Nowadays, the predominant challenge to books is that they are unsuitable for their age group, having too much violence, too much sex for their age group, containing controversial issues, offensive language, promoting homosexuality, containing drugs/alcohol/smoking/gambling, being socially offensive, containing nudity, and just about any other ‘vice’ you can think of. Heading the list this year was The Absolutely True Diary of a Part-Time Indian, by Sherman Alexie, which work contains “cultural insensitivity” and “depictions of bullying.” The 2009 list, which is the last year for which I can find a full top 100, contains some titles with which most of us are familiar: the Harry Potter series, Of Mice and Men, I Know Why the Caged Bird Sings, The Color Purple, Catcher in the Rye, To Kill A Mockingbird, Snow Falling on Cedars, One Flew Over the Cuckoo’s Nest, The Kite Runner and, yes, Huck Finn is still there. Yet looking at the current list, most of the challenges are by parents who deem certain books as not appropriate for the age for which they were intended. And Tango Makes Three, a true story about same-sex penguins who were given an egg to raise after building a nest together and trying to raise a ‘rock’, has been challenged numerous times as promoting homosexuality. I wonder if the author ever thought twice about not writing this incredible story?

So I go back to my original question: is freedom of speech, and the freedom to read, the same as the freedom to write? With laws defining “hate crimes” as well as obscenity/pornography, are authors free to write as they wish? Are we bound by decency? If we write historical novels, do we think twice about using the N—– word or other racial slurs common to the time period we are depicting? Do we dampen down our scenes of an intimate nature or avoid them altogether simply because we are afraid of parental/friend/spouse/church condemnation? And while my magnificent NY Public Library most likely does not wish to purchase my western historical romances on grounds that they are irrelevant for their reading audiences, how does this decision not to purchase equate with banning books via not purchasing them for the libraries.

Let me know what you think.


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  1. I’ve written some pretty sexually-explicit scenes in a couple of my books – well, necessary to the plot and true to the character development – but I for the last couple of books I have dialed it back because I would like to recommend my books to tween readers, and I do know that parents are the final judge of what is appropriate for their kids. I honestly have to say that Deep in the Heart and Adelsverein: The Gathering are not likely to be recommended for anyone much under the age of fifteen or so.

    To date my best-selling book is still To Truckee’s Trail which is so g-rated that Disney could have made a movie of it, back in the 1960s. It is so g-rated that some Christian home-schooling parents use it as part of the curricula on teaching about the Oregon Trail.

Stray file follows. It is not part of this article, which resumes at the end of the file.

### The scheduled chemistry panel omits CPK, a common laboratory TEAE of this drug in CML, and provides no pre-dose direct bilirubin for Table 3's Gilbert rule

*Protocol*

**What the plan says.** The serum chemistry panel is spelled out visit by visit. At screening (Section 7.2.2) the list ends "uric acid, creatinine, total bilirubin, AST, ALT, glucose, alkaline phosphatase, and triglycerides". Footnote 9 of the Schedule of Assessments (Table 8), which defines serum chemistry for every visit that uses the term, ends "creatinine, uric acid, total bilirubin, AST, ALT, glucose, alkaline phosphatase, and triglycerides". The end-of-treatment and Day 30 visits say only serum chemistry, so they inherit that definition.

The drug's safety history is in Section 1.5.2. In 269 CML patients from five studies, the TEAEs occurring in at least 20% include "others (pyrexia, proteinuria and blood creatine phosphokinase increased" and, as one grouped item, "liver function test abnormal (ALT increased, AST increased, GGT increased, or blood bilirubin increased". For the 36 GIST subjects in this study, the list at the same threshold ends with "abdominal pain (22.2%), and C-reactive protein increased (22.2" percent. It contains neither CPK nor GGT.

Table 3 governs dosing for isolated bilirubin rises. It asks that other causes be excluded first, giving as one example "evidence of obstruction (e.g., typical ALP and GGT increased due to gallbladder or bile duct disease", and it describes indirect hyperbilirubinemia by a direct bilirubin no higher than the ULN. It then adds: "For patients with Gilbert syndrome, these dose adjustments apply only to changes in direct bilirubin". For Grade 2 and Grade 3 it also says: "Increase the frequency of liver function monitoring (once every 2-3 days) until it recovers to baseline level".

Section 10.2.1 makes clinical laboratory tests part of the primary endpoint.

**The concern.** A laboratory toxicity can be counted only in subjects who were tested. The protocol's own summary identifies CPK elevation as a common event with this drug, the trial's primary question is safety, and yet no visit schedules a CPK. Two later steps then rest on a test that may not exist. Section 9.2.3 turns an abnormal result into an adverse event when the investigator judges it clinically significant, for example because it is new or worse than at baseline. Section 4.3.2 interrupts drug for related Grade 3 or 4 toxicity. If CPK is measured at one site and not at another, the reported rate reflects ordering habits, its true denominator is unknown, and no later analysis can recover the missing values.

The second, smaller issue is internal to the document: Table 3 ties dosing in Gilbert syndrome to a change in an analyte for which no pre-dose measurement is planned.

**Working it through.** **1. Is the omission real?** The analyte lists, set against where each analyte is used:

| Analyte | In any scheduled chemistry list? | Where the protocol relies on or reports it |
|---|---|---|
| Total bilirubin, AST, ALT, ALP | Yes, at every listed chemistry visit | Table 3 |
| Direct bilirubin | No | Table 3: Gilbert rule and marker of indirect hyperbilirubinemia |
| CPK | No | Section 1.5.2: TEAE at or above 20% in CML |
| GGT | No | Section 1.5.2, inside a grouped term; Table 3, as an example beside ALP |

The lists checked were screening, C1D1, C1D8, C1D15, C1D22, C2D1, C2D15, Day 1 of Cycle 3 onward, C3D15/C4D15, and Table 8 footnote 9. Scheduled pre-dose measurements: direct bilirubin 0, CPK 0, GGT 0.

My goal is to teach people about, and get people interested in American history by making a ripping good yarn in a historical setting. If I wanted to write erotica, I’d write erotica and pitch it to the 50 Shades of Grey fans, and go laughing all the way to my bank account.


    • It’s great, Celia, to be so true to yourself and know who you are with your writing. I think a lot of younger authors, starting out, worry about parents/friends/church reaction–or so I’ve heard. The other big question is the use of now-offensive words which were in common practice for the historic time period. That seems to be more of a hang-up for authors than sex scenes, albeit possibly less of concern for parents.


  2. I’ve got a work-around for some then-commonly-used but-now offensive-words (I spell them as they would have sounded phonetically) which seems to take some of the sting out of using them.
    Oh — and the book that I got inspired to do by your Harvey Girls post earlier this year? It’s done, and up at Amazon. Official release for Sunset and Steel Rails is on the 10th. I gave a nod to you in the dedication! 🙂


  3. When I was writing my kid’s book, Wishing you Home, set during WWII, I fretted a bit over how to deal with the words Japs and Krauts. I remember I asked in an e-mail the opinion of other writers in a group I belonged to. One answer I saved. In part, this writer wrote: I believe political correctitude is injurious to one’s history. How can we truly change if we forget the pain and suffering caused by past behaviors? If this story is to be used for educating children, by all means use the “offensive” words in their context, with all the malice connected to them. Covering them over with euphemisms is just as harmful in the long run. And so I wrote dirty, stinky, lowdown Jap and/or Kraut, but I also wrote a preface which explained and gave background information concerning that time period.